Energy Poverty

Over 1.25 billion people internationally are still without access to electricity, this number is made up of almost all of whom live in developing countries. This includes an estimate of 550 million people in Africa, and over 400 million people in India . Access to electricity must be environmentally and socially sustainable. Africa, Latin America, the Caribbean and some parts of Asia all face similar energy challenges.

In some countries the price of electricity is too high for the poor and as such they are criminalized when they illegally steal electrical power from the national grids. According to data collected by the world bank roughly 2.8 billion people still use solid fuels.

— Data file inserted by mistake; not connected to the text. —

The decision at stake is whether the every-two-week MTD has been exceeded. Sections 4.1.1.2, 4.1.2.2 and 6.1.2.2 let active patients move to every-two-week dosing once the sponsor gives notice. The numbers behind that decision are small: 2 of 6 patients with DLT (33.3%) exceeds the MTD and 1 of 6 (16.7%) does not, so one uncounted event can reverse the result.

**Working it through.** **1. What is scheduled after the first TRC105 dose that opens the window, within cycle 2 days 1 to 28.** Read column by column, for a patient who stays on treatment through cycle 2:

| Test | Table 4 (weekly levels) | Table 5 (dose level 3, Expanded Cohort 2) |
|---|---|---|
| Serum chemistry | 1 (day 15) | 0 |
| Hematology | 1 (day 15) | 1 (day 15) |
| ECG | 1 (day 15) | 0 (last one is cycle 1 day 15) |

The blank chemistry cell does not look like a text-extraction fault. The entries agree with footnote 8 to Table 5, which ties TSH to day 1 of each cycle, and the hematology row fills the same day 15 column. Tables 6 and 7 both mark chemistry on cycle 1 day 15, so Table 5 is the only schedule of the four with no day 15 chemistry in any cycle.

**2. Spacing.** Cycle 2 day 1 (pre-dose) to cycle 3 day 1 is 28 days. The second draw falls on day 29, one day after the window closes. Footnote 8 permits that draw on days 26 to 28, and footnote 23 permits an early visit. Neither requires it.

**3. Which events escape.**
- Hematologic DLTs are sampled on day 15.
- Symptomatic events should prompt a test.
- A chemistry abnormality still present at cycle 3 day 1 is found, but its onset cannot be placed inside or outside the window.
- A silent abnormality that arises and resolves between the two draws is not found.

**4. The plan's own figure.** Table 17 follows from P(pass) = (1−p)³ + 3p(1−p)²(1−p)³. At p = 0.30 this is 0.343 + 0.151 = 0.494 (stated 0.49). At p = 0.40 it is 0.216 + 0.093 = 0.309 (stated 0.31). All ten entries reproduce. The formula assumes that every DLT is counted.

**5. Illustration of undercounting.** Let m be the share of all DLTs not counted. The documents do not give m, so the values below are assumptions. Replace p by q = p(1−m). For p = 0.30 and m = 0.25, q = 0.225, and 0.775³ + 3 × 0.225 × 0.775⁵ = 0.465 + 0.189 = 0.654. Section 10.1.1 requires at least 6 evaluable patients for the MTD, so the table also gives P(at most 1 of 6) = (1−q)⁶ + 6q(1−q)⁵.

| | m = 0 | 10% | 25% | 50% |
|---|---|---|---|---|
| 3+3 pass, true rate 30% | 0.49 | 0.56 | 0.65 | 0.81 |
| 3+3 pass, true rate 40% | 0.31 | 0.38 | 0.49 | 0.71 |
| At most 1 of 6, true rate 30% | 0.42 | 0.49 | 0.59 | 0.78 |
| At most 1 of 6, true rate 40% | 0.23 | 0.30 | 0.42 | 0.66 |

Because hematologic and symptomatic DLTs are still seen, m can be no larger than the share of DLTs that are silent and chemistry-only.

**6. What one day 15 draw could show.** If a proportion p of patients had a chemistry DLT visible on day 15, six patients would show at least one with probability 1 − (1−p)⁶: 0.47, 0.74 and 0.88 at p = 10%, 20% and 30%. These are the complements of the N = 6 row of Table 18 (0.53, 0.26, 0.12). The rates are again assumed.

Every year fumes and smoke from open cooking fires  kill approximately 1.5 million people mostly women and children, from emphysema and other respiratory diseases. This does not include the millions killed yearly in fires caused by kerosene lanterns or poisoning from the fumes produced from the lanterns.

Without access to electricity, the poor will be deprived of the most basic of human rights and of economicopportunities to improve their standard of living. People cannot access modern hospital medical equipment without electricity, or feel relief from sweltering heat. Food cannot be refrigerated and businesses cannot function.

Children cannot learn in school in rural deprived areas due to dark classrooms, or study and complete homework at home during the evening. The list of deprivation due to the lack of access to energy is continuous, and our renewable energy solutions coupled with our job creation will help tackle these dire problems.